One can debate the logic of the court’s decision; after all, Congress opens every session with a prayer. I am somewhat agnostic myself on this issue. The court’s position has evolved in recent decades to allow a moment of silence in public schools as long as it includes “contemplation” as an option alongside “silent prayer.” 

But many still oppose anything remotely resembling religion, their depth of opposition at times exceeding the dogmatism of the Catholic Church.  

My point here, though, is not to discuss legal issues but larger societal ones. In particular, it would seem that the First Amendment has been perverted, as freedom of religion,  which rightly was considered by the Founding Fathers as a sacred element of democracy,  has increasingly morphed into freedom from religion. 

In an effort to avoid any governmental establishment of a particular religion, we are coming close to demolishing religion altogether as a presence in the public square. In effect, we have privileged atheists, who are hardly a majority of the country.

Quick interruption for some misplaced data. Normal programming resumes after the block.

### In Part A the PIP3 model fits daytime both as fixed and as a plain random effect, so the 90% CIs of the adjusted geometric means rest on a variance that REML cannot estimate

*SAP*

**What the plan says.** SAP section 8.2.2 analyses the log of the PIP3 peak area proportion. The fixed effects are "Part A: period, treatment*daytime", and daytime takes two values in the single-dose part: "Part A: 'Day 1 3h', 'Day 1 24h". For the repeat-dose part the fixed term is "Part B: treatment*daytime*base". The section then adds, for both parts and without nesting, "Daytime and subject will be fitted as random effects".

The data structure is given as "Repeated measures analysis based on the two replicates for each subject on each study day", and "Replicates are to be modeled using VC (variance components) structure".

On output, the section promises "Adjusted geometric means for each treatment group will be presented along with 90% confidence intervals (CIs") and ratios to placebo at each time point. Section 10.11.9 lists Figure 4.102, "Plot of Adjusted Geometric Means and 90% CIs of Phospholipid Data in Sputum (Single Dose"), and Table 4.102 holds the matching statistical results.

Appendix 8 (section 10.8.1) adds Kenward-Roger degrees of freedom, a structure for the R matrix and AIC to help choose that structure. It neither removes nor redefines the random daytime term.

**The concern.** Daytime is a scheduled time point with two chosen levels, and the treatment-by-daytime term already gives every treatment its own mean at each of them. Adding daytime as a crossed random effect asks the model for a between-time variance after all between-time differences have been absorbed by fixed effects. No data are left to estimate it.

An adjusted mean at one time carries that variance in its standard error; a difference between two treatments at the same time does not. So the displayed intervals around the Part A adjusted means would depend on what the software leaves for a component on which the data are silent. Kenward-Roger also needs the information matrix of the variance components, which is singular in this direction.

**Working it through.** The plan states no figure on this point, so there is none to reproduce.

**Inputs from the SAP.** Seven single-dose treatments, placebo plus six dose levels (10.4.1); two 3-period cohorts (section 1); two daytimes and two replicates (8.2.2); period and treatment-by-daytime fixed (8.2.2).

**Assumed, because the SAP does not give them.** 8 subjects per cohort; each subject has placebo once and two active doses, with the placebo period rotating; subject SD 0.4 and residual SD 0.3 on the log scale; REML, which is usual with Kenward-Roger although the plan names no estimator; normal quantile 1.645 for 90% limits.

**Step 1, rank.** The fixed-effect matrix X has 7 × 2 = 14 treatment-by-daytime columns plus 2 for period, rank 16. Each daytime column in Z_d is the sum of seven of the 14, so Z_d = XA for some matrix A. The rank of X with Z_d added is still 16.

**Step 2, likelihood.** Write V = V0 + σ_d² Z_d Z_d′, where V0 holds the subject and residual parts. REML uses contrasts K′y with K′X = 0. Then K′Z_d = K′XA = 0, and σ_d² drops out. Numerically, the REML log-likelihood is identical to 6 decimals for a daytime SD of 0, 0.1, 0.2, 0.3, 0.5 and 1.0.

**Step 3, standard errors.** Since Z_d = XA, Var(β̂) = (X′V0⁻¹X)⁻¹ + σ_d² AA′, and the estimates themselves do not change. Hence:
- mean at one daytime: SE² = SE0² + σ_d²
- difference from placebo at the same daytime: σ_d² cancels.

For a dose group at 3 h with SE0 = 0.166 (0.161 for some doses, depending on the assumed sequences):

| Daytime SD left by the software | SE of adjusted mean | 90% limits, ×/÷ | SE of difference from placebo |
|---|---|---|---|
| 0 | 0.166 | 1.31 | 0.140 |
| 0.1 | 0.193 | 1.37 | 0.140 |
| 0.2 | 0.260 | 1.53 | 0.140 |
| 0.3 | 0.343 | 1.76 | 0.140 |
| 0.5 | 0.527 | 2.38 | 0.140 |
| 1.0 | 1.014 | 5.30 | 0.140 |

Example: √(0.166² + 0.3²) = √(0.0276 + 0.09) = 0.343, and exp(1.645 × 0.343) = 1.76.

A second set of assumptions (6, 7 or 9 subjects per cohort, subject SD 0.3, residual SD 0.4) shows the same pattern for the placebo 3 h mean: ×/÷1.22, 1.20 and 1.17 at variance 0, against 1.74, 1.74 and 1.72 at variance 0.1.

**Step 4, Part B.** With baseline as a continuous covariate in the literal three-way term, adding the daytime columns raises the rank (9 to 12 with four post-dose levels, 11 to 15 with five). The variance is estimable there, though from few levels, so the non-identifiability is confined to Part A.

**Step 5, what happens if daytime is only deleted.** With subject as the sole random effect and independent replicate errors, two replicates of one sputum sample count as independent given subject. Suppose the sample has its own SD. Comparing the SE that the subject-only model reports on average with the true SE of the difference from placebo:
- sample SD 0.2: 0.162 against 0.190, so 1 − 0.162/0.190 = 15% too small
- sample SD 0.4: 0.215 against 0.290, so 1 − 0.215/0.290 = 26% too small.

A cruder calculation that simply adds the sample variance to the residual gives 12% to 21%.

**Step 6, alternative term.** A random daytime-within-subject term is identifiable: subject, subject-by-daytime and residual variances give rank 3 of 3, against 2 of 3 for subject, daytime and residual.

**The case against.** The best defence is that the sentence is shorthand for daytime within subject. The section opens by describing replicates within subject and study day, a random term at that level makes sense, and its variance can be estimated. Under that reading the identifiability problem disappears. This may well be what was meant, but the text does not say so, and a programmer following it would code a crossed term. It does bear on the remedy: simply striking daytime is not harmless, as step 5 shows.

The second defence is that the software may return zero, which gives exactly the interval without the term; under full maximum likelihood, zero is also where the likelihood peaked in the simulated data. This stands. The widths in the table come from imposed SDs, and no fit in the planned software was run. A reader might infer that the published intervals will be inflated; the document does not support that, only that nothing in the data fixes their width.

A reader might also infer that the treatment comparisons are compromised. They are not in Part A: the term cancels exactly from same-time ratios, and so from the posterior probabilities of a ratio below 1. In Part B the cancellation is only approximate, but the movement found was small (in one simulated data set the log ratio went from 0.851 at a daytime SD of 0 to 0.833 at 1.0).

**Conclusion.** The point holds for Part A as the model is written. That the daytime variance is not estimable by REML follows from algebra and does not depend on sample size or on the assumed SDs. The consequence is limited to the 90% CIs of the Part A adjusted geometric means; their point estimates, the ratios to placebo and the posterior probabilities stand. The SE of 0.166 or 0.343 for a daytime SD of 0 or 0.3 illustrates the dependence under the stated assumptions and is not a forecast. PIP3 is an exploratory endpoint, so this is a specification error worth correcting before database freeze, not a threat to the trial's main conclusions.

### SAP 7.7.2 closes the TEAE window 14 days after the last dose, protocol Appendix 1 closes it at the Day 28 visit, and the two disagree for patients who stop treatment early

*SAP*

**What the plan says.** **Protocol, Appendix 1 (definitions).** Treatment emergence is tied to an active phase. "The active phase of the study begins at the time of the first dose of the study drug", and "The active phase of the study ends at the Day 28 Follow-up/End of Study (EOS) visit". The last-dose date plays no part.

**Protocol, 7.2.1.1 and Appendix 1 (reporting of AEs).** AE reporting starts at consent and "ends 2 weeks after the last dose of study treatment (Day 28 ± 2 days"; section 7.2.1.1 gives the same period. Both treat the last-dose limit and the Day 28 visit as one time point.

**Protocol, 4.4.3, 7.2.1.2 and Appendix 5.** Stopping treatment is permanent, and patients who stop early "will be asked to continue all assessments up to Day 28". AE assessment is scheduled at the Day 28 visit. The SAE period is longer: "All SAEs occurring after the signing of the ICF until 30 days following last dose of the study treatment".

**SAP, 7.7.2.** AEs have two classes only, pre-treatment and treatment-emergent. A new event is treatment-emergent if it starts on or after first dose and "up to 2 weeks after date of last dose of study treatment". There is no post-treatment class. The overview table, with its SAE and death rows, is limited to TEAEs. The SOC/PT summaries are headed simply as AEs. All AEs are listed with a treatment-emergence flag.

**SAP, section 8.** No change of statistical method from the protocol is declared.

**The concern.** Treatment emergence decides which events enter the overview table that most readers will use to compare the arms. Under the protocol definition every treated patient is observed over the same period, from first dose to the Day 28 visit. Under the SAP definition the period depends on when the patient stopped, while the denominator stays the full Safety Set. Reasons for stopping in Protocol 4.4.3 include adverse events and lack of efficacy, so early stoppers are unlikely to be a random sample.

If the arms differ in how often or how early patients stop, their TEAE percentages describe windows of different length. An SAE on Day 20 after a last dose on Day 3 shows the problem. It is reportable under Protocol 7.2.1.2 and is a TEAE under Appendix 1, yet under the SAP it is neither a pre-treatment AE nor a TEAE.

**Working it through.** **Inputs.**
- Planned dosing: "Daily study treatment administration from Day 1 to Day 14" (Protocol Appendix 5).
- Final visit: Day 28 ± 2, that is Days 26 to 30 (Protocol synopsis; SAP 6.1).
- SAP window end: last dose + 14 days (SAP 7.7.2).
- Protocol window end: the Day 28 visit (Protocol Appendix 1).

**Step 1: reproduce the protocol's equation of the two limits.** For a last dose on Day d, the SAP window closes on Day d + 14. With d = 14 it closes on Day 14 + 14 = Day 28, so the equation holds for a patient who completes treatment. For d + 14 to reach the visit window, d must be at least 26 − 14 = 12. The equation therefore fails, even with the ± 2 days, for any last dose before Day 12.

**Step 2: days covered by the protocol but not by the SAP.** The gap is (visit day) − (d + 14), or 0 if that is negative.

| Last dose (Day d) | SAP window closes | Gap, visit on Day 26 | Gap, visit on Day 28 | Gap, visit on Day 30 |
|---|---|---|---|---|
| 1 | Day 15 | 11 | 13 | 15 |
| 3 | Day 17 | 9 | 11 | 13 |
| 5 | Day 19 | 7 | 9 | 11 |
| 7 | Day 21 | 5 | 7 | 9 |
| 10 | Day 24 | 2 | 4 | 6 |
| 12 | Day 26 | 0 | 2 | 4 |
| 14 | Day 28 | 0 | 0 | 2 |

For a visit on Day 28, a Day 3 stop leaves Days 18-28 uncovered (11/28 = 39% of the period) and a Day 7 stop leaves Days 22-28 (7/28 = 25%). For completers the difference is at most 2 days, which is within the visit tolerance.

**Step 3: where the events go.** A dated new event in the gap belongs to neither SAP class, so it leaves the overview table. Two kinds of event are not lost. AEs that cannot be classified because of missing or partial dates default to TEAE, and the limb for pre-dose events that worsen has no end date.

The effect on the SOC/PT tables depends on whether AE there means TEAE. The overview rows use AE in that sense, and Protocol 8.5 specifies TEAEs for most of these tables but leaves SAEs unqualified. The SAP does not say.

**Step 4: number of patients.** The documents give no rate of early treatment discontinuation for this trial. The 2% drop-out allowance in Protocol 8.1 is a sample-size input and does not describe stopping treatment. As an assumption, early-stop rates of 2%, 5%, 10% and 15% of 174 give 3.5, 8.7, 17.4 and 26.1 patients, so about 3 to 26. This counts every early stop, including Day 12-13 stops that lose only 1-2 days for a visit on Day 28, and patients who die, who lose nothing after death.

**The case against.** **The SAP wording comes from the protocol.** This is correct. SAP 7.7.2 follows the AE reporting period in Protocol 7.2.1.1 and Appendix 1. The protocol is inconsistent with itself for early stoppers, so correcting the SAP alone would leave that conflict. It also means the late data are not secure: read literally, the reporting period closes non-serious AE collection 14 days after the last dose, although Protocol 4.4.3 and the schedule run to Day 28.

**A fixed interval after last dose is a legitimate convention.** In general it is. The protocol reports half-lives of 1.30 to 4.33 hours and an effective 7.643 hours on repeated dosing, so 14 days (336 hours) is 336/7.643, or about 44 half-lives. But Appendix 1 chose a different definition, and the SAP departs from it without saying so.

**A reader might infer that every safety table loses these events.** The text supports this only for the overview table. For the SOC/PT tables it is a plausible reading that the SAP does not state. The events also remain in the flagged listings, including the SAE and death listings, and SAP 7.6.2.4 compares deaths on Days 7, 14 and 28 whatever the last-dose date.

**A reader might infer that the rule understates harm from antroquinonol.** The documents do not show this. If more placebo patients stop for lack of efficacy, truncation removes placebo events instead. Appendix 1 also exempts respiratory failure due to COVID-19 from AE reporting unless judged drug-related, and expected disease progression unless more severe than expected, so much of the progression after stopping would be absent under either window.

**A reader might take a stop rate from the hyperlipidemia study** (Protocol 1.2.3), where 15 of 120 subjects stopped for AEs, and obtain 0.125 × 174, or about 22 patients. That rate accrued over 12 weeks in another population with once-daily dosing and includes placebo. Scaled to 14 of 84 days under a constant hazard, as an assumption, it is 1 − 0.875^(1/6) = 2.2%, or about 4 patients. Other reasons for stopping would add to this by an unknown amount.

Indeed, a recent survey by the Pew Forum on Religion and Public Life, based on interviews of more than 35,000 Americans age 18 and older, found that only about 1 percent of Americans call themselves atheists. In contrast, 80 percent self-identify as Christians, 5 percent as non-Christians (Jews, Muslims or some other religion), and 15 percent as “unaffiliated.” Yet, to read the nation’s leading agenda-setting media, one would think that to be religious is to be a member of a retrograde, fringe group.

Witness The New York Times op-ed page I referred to above. It reflects just how dominant the atheist worldview has become, at least among our cultural elites. I say this because here it was Christmas Day, and half of the articles the Times chose to run on the page were anti-religion, with headlines such as “Religion Without God” and “An Atheist’s Christmas Dream.”  

How odd it was to allow atheists to hijack one of the most hallowed religious holidays of the year, celebrated by a vast majority of Americans. What’s next – giving the op-ed page over to atheists to comment on the Day of Awe, Yom Kippur? 

(I cannot help noting that the Times is a selective provocateur. Being ever so politically correct, as well as gun-shy, it would not dare assign the op-ed page to atheists to trash Ramadan, much less publish caricatures of the Prophet Muhammad, as Charlie Hebdo did, lest it be accused of the sin of promoting Islamophobia.)